6. Jump Lists: They contain information about the recently accessed applications and files. This feature was introduced with Windows 7. Two types of Jump Lists can be created in Windows:

  • AUTOMATICDESTINATIONS-MS: These jump lists are created automatically when a user opens a file or an application. They are located under the path:
  • CUSTOMDESTINATIONS-MS: These jump lists are custom made and are created when a user pins a file or an application. They are located under the directory C:\Users\xxx\AppData\Roaming\Microsoft\Windows\Recent\CustomDestinations

You can use tools like JumpList Explorer, JLECmd, or Windows JumpList Parser to parse Jump lists.

7. Prefetch Files: These files contain a wealth of information like:

  • Application Name.
  • Application path.
  • Last execution timestamp.
  • Creation timestamp.

These files can be located under the directory: C:\Windows\Prefetch\. You can use tools like Windows Prefetch Parser, WinPrefetchView, or PECmd.

Top Open-Source Tools for Windows Forensic Analysis

In this section, we will be discussing some of the open-source tools that are available for conducting Forensic Analysis in the Windows Operating System.

1. Magnet Encrypted Disk Detector: This tool is used to check the encrypted physical drives. This tool supports PGP, Safe boot encrypted volumes, Bitlocker, etc. You can download it from here.

2. Magnet RAM Capture: This tool is used to analyze the physical memory of the system. You can download it from here.

3. Wireshark: This is a network analyzer tool and a capture tool that is used to see what traffic is going in your network. You can download it from here.

4. RAM Capture: As the name suggests, this is a free tool that is used to extract the entire contents of the volatile memory i.e. RAM. You can download it from here.

5. NMAP: This is the most popular tool that is used to find open ports on the target machine. Using this tool you can find the vulnerability of any target to hack. You can download it from here.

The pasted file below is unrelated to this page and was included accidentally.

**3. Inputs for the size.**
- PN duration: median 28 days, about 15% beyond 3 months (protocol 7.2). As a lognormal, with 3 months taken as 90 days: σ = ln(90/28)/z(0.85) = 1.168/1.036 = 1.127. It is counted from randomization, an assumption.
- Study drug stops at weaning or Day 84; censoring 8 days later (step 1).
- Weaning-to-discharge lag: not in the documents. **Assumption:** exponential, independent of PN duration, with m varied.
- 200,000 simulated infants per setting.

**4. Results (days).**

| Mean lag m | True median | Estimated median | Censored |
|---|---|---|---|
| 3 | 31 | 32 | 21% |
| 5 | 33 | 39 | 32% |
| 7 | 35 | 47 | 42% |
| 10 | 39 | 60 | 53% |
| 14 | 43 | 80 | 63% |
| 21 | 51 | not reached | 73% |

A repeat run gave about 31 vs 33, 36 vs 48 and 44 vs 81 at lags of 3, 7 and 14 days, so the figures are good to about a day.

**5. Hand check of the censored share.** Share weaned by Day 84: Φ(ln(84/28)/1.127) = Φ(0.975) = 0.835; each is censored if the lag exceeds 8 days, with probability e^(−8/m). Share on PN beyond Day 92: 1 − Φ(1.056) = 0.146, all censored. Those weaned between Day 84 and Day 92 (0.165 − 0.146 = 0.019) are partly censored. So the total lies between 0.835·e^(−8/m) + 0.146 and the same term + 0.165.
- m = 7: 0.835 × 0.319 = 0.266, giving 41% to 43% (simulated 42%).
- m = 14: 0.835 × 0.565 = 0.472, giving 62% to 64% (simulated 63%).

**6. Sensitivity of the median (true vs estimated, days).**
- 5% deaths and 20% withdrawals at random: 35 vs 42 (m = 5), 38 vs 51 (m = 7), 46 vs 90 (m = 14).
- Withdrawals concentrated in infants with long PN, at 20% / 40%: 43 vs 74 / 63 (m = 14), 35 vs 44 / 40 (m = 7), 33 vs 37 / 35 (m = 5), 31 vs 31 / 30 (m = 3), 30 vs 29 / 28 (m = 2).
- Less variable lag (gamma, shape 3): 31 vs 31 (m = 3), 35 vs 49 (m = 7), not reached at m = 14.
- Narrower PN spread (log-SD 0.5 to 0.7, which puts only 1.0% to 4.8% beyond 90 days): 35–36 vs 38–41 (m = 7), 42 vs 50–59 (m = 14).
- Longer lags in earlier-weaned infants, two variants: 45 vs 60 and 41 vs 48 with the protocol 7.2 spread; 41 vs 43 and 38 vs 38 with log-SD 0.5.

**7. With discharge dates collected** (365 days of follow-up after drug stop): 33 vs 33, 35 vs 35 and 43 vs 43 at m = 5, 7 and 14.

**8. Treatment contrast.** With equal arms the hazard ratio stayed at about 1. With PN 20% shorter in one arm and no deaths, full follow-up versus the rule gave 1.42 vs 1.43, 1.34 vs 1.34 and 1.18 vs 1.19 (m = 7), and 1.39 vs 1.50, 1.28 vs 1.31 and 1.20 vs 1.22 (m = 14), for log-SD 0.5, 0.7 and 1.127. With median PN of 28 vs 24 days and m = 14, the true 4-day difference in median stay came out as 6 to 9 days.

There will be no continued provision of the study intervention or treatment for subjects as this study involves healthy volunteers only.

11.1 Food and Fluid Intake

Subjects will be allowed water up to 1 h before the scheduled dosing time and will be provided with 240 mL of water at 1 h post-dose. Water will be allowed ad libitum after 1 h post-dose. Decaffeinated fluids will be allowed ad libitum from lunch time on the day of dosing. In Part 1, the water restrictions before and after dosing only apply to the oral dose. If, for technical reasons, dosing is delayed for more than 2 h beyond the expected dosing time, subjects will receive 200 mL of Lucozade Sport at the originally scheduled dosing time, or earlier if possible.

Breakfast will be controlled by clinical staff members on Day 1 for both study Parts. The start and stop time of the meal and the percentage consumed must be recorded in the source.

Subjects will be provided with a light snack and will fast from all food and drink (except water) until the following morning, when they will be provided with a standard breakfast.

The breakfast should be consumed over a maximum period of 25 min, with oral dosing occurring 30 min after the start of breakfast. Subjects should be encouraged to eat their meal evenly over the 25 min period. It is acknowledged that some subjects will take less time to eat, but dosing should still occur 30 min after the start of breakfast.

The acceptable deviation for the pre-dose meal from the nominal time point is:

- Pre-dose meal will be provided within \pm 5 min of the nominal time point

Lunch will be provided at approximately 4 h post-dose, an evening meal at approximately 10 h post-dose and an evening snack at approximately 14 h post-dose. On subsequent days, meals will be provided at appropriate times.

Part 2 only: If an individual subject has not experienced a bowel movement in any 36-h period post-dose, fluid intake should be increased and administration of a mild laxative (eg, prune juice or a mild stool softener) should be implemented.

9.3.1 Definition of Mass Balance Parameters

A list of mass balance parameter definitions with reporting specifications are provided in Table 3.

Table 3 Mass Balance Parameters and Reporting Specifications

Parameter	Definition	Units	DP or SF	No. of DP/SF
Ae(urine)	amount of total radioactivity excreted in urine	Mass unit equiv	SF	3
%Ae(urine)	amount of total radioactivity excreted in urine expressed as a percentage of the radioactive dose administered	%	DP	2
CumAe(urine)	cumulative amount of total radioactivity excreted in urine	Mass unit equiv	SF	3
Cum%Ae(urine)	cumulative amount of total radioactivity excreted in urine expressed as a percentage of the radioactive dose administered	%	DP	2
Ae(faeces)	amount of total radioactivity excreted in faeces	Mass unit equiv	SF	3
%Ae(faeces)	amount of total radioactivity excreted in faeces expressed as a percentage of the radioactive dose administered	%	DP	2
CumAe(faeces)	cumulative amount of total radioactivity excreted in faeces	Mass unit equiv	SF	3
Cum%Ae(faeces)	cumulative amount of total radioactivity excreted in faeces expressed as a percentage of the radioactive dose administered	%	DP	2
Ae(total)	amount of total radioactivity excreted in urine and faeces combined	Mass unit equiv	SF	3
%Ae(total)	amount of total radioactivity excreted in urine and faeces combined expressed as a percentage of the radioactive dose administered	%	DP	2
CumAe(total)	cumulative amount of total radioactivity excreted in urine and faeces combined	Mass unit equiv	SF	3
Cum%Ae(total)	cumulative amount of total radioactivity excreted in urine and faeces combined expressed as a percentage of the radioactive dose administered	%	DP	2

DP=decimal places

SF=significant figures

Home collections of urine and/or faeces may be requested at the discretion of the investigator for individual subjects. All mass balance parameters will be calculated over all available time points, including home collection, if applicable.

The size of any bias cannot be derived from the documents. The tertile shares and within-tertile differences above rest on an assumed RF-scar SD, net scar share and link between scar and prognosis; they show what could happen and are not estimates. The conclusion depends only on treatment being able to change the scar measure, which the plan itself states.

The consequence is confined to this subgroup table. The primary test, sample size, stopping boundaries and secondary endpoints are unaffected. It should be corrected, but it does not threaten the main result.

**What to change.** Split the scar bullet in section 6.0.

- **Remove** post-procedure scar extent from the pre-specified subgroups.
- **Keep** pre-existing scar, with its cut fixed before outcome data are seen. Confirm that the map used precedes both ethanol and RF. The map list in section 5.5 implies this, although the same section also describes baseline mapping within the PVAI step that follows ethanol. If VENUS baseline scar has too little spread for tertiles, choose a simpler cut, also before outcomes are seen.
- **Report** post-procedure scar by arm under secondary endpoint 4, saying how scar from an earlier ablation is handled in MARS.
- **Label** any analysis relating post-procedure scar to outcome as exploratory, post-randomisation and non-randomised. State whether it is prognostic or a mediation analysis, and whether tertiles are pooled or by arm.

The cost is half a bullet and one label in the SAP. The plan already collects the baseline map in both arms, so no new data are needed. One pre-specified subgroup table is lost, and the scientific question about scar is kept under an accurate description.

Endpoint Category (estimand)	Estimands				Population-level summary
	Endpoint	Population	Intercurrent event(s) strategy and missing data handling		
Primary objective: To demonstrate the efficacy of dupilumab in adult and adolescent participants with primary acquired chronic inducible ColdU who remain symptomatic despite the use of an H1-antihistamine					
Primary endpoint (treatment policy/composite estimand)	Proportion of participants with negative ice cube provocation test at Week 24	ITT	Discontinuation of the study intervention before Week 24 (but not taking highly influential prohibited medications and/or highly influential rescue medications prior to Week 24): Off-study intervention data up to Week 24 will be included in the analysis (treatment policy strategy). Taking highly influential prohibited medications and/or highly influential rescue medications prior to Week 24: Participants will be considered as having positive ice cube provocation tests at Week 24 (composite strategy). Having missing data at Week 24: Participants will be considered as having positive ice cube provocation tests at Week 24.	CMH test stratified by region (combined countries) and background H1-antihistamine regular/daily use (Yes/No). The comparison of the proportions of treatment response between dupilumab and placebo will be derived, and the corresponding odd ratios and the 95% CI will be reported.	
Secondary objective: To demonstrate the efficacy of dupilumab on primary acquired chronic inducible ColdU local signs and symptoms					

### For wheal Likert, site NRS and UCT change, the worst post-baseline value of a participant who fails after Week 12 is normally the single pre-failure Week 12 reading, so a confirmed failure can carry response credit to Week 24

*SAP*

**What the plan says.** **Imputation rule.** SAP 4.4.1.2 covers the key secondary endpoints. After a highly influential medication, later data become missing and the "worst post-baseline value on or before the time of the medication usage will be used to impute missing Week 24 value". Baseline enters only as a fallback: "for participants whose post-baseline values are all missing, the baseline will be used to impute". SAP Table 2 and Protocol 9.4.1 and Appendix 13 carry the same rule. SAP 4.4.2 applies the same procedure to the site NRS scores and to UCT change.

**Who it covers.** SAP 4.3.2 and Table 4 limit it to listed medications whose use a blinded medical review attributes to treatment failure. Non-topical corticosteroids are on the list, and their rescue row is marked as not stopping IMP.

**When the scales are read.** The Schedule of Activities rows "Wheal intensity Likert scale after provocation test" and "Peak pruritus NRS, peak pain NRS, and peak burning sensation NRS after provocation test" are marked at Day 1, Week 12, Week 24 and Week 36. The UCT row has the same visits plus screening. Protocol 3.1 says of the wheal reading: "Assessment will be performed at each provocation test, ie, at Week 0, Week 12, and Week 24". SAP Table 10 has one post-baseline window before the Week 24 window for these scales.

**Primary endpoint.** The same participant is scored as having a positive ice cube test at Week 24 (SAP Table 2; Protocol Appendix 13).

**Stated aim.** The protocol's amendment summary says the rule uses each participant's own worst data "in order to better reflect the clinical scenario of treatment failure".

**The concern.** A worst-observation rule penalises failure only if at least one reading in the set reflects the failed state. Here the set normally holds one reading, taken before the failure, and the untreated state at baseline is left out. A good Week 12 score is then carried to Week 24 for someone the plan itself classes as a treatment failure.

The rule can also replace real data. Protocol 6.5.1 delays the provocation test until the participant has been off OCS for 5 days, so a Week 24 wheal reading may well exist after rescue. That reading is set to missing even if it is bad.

6. Network Miner: This tool is used as a passive network sniffer to capture or to detect the operating systems ports, sessions, hostnames, etc. You can download it from here.

7. Autopsy: This is the GUI based tool, that is used to analyze hard disks and smartphones. You can download it from here.

8. Forensic Investigator: This is a Splunk toolkit which is used in HEX conversion, Base64 conversion, metascan lookups, and many more other features that are essential in forensic analysis. You can download it from here.

9. HashMyFiles: This tool is used to calculate the SHA1 and MD5 hashes. It works on all the latest websites. You can download it from here.

10. Crowd Response: This tool is used to gather the system information for incident response. You can download it from here.

11. ExifTool: This tool is used to read, write, and edit meta information from a number of files. You can download it from here.

12. FAW (Forensic Acquisition of Websites): This tool is used to acquire web pages image, HTML, source code of the web page. This tool can be integrated with Wireshark. You can download it from here.

There is such a large variety of forensic tools available in the market. Some are free and open-source and some tools charge annual or monthly fees. You just need to identify your requirements and choose a tool that best suits your requirements.